WB: It’s understandable that the sponsor of the proxy proposal believes Berkshire is especially threatened by climate change because we are a huge insurer, covering all sorts of risks. The sponsor may worry that property losses will skyrocket because of weather changes. And such worries might, in fact, be warranted if we wrote ten- or twenty-year policies at fixed prices. But insurance policies are customarily written for one year and repriced annually to reflect changing exposures. Increased possibilities of loss translate promptly into increased premiums.

Bravo. Before people go introducing shareholder resolutions, they should have some basic business understanding of the industry they seek to control. Insurance premiums are “repriced annually to reflect changing exposures. Increased possibilities of loss translate promptly into increased premiums.” Climate change isn’t necessarily bad for Berkshire Hathaway. It might actually be quite profitable.

WB: Think back to 1951 when I first became enthused about GEICO. The company’s average loss-per-policy was then about $30 annually. Imagine your reaction if I had predicted then that in 2015 the loss costs would increase to about $1,000 per policy. Wouldn’t such skyrocketing losses prove disastrous, you might ask? Well, no. Over the years, inflation has caused a huge increase in the cost of repairing both the cars and the humans involved in accidents. But these increased costs have been promptly matched by increased premiums. So, paradoxically, the upward march in loss costs has made insurance companies far more valuable. If costs had remained unchanged, Berkshire would now own an auto insurer doing $600 million of business annually rather than one doing $23 billion.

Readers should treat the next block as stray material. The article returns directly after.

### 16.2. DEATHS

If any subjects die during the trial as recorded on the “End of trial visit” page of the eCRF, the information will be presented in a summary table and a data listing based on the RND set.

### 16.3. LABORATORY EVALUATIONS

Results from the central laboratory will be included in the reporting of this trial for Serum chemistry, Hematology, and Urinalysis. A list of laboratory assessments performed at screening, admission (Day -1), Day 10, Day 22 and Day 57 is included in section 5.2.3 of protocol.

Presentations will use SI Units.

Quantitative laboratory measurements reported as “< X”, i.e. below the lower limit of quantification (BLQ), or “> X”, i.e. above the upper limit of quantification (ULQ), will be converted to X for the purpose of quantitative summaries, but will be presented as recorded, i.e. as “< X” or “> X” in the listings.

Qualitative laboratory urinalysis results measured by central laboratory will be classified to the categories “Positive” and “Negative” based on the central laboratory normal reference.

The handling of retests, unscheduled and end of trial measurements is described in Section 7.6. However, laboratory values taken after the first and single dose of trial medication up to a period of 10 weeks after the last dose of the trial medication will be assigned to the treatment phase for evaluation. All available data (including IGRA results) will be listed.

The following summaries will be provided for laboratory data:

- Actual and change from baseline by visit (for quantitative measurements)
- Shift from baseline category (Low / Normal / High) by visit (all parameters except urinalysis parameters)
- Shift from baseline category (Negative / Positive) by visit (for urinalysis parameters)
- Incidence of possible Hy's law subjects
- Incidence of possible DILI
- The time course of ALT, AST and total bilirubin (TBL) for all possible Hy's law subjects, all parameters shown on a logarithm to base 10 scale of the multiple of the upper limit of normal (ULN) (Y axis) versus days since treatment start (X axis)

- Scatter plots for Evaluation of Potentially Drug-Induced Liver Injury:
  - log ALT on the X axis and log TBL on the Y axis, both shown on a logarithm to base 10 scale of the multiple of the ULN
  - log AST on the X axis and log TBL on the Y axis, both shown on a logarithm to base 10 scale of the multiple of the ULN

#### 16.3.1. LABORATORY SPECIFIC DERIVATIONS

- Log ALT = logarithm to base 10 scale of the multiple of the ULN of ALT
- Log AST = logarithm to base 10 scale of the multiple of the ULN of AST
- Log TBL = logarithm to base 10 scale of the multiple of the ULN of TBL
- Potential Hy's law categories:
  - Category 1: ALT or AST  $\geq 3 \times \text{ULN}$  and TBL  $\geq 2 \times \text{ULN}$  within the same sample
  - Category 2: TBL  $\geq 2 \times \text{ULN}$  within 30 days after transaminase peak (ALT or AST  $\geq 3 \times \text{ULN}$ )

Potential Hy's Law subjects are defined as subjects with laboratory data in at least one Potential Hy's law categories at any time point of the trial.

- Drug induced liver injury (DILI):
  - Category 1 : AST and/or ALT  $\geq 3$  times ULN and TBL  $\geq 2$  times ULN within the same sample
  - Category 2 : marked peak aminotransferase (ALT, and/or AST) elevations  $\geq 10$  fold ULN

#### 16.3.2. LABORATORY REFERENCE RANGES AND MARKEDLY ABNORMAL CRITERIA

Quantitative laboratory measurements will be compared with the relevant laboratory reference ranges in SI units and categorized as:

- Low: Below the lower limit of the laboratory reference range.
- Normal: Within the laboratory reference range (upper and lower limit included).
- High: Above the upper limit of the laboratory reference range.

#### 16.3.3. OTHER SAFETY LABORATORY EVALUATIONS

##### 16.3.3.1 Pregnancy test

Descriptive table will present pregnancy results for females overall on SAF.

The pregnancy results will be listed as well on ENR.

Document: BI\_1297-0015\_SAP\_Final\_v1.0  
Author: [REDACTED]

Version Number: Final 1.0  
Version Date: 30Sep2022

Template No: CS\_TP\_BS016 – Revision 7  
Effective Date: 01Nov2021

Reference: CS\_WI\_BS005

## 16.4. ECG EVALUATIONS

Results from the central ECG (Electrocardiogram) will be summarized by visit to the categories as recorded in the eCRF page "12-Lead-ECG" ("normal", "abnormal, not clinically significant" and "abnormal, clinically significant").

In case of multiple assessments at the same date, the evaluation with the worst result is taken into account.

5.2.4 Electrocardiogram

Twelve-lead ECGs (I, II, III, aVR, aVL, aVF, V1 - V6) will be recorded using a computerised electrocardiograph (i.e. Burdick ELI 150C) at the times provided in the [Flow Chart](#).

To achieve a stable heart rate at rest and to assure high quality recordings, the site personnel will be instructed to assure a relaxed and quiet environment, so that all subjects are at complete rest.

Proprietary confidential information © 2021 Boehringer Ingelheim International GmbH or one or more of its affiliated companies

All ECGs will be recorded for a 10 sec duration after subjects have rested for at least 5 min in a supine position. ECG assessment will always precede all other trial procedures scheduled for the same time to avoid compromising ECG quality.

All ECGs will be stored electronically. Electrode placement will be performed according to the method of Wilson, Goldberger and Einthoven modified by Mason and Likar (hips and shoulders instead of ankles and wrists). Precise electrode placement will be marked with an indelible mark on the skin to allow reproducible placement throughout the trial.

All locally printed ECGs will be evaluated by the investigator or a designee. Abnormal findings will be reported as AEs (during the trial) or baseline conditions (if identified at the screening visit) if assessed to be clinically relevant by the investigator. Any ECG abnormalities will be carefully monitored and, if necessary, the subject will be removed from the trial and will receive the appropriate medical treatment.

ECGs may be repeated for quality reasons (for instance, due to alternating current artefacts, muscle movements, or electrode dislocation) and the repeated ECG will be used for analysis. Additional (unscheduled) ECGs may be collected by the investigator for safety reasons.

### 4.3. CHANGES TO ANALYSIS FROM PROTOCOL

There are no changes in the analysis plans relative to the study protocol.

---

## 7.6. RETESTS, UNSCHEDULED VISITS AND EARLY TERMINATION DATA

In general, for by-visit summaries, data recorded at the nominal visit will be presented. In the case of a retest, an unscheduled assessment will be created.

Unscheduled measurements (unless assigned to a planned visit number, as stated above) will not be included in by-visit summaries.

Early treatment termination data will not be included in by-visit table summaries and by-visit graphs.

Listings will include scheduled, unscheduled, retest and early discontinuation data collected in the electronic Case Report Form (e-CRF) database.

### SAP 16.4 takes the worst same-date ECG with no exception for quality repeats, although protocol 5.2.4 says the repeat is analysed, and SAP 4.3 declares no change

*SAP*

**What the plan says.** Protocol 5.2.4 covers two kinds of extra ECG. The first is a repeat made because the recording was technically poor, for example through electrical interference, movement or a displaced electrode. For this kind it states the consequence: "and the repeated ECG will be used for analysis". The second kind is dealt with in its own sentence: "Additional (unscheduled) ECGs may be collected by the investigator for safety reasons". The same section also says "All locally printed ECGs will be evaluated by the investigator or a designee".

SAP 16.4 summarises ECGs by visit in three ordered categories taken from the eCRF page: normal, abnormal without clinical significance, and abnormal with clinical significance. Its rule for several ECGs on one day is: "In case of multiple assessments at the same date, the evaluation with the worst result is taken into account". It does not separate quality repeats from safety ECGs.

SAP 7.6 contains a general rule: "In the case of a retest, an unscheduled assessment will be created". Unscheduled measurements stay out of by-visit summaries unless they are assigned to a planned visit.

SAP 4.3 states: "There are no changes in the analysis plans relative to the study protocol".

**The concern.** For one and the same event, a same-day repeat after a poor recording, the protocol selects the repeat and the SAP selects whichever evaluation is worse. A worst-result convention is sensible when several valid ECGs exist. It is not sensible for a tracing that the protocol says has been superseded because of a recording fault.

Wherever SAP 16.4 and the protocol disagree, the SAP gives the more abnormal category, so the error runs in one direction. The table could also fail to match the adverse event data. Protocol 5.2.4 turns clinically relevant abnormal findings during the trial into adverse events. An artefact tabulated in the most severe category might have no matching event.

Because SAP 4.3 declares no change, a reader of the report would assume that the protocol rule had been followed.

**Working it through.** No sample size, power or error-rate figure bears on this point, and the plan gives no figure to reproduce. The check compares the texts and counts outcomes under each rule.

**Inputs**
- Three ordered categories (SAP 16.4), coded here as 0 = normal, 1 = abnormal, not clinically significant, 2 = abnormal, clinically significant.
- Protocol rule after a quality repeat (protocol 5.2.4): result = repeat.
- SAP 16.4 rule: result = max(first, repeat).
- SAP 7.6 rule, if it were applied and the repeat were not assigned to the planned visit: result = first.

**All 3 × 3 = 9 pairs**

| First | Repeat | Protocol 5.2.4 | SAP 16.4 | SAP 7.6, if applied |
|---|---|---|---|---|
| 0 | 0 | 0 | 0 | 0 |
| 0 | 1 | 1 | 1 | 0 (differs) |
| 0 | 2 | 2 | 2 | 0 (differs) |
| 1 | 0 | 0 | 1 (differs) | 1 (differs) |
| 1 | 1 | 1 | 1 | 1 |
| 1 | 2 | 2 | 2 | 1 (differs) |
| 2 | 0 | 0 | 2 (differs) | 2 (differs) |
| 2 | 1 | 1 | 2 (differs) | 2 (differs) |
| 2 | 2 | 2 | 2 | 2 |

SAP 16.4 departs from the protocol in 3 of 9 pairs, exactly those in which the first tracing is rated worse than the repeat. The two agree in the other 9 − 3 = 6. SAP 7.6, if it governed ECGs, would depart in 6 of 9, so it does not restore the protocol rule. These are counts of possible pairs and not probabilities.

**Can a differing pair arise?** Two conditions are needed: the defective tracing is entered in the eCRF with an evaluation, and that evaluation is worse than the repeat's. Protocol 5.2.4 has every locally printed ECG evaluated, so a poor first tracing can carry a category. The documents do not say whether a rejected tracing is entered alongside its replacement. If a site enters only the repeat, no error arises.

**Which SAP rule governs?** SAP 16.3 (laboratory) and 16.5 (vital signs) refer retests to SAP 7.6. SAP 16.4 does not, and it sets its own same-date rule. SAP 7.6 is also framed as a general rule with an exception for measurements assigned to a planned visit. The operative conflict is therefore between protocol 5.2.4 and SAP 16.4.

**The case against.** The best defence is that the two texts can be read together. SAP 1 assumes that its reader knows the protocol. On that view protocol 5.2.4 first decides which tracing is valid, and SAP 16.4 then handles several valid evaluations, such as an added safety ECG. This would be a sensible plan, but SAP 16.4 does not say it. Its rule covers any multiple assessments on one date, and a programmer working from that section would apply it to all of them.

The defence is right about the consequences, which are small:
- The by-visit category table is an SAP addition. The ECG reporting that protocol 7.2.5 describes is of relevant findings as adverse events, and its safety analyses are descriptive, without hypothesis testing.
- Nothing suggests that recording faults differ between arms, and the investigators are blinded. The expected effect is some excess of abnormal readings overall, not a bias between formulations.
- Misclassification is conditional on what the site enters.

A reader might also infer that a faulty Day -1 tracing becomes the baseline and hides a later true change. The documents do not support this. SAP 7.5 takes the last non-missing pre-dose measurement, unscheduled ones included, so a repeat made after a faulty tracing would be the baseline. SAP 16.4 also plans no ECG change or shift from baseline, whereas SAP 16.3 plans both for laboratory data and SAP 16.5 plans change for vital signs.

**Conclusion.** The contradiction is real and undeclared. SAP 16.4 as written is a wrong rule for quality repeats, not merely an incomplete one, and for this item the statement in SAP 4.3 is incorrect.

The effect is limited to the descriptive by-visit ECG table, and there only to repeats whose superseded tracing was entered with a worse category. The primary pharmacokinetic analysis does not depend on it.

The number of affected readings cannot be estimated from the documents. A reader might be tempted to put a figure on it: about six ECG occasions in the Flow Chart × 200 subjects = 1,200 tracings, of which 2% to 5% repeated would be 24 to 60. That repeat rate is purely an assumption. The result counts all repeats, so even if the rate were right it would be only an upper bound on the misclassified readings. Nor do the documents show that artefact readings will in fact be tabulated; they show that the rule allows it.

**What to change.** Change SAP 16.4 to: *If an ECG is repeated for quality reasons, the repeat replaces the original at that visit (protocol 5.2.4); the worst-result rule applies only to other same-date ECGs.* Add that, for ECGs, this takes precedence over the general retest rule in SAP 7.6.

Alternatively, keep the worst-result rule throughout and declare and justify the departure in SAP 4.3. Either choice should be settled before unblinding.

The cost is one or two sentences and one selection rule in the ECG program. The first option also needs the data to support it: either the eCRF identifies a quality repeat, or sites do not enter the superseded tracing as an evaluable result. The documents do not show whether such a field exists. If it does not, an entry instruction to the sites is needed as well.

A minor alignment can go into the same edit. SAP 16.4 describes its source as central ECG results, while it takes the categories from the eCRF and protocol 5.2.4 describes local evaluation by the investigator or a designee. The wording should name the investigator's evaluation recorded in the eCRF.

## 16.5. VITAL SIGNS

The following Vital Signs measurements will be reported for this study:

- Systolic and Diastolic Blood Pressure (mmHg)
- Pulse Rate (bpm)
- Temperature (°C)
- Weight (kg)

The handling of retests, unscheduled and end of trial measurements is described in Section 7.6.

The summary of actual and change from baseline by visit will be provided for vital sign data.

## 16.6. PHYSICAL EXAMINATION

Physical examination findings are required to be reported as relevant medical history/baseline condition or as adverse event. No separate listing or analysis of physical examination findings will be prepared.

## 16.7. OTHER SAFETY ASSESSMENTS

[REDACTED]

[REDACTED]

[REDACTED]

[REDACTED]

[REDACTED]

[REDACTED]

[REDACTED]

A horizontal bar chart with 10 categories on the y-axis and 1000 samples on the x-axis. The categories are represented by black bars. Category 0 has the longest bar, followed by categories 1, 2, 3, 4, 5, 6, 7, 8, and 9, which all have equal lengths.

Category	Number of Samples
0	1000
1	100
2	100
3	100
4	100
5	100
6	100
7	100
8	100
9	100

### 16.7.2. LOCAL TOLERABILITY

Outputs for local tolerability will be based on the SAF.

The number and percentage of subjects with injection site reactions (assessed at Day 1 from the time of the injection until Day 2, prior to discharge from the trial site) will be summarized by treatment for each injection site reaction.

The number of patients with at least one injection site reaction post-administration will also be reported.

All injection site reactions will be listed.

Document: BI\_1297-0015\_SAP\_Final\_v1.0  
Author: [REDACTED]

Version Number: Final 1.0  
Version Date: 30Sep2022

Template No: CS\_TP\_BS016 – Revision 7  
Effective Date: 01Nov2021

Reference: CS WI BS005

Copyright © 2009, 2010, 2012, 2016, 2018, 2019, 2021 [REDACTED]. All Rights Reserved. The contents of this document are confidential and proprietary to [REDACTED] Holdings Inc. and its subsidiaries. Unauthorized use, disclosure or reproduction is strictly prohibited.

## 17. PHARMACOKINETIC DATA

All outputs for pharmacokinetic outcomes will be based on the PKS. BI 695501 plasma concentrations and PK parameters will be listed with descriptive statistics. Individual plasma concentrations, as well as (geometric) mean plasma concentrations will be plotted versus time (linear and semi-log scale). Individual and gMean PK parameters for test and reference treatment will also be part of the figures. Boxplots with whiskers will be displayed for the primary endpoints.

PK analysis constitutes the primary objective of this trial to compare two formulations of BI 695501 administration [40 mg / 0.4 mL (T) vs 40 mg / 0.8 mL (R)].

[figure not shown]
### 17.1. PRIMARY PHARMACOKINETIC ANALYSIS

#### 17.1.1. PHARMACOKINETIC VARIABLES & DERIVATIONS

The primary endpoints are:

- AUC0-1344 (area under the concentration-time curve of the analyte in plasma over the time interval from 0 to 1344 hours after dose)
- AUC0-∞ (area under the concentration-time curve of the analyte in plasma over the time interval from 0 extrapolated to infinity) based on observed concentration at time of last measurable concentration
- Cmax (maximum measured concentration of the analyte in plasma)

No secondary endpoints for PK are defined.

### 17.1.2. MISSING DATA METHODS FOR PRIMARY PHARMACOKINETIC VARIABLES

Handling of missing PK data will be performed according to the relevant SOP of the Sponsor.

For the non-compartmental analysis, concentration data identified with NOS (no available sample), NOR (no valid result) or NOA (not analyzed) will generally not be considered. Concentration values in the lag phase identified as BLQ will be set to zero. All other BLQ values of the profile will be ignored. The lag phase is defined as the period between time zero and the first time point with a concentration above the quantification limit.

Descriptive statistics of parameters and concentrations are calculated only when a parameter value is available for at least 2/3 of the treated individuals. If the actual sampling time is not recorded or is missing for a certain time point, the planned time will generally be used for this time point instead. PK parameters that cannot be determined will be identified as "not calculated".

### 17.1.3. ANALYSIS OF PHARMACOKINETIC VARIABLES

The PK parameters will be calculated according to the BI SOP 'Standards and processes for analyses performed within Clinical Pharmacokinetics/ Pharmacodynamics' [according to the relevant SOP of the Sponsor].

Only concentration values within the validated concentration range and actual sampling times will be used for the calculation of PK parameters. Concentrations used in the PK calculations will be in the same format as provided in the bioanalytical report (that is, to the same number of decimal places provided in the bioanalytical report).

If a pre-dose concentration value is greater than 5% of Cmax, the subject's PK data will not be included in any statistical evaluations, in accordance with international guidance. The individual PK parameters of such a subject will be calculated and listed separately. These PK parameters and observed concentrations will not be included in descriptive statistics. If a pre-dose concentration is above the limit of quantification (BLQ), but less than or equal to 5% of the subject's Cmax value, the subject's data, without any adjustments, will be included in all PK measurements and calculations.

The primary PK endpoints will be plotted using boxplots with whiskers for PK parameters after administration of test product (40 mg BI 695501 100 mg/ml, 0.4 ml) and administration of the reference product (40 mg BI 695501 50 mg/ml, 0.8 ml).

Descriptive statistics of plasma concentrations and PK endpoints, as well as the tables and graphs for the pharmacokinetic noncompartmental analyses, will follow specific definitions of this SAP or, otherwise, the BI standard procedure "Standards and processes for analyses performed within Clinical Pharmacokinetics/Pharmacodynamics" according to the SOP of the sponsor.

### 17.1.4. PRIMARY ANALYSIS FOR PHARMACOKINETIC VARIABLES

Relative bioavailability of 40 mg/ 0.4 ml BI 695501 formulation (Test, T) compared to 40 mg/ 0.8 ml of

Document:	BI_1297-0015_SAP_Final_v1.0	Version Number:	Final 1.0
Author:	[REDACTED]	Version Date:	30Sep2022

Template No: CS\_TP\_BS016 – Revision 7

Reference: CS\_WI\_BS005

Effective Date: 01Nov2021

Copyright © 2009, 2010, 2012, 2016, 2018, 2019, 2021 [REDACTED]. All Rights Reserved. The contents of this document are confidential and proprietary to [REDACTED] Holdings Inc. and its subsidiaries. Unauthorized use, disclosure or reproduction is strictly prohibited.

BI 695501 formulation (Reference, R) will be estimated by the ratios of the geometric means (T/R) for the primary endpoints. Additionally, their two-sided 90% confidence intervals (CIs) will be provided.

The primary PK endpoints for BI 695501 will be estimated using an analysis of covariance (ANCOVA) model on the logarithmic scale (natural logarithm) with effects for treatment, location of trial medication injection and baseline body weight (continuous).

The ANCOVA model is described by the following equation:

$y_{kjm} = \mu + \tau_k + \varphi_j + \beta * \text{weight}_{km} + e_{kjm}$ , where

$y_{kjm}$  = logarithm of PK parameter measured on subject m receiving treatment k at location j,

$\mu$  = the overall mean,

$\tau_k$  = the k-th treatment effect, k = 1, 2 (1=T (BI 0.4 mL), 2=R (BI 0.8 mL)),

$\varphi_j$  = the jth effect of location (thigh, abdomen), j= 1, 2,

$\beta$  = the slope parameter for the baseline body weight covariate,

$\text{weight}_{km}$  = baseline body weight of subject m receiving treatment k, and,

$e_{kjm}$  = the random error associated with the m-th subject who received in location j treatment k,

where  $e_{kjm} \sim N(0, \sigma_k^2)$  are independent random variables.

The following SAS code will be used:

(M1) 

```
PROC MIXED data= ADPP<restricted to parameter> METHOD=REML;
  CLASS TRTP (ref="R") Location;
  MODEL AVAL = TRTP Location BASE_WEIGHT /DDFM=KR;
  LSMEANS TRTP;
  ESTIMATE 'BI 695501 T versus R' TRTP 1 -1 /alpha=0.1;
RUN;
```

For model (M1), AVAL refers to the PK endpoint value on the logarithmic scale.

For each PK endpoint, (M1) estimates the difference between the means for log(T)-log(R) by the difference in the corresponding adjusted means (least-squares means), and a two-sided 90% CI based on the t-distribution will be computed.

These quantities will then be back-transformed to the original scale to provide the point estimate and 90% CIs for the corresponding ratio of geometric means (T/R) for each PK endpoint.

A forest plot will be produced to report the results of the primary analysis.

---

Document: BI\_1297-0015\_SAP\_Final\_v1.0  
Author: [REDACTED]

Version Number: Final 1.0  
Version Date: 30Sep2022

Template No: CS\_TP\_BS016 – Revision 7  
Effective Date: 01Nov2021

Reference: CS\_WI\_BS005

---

Yup, climate change could be a windfall for Berkshire Hathaway and, presumably, many other insurance firms.

WB: Up to now, climate change has not produced more frequent nor more costly hurricanes nor other weather-related events covered by insurance. As a consequence, U.S. super-cat rates have fallen steadily in recent years, which is why we have backed away from that business. If super-cats become costlier and more frequent, the likely – though far from certain – effect on Berkshire’s insurance business would be to make it larger and more profitable.

Bravo again. So far climate change has not pumped up Berkshire’s bottom line because it “has not produced more frequent nor more costly hurricanes nor other weather-related events covered by insurance.”

WB: As a citizen, you may understandably find climate change keeping you up nights. As a homeowner in a low-lying area, you may wish to consider moving. But when you are thinking only as a shareholder of a major insurer, climate change should not be on your list of worries.

A polite but firm rebuke to those who believe climate change should be everyone’s top priority 24×7.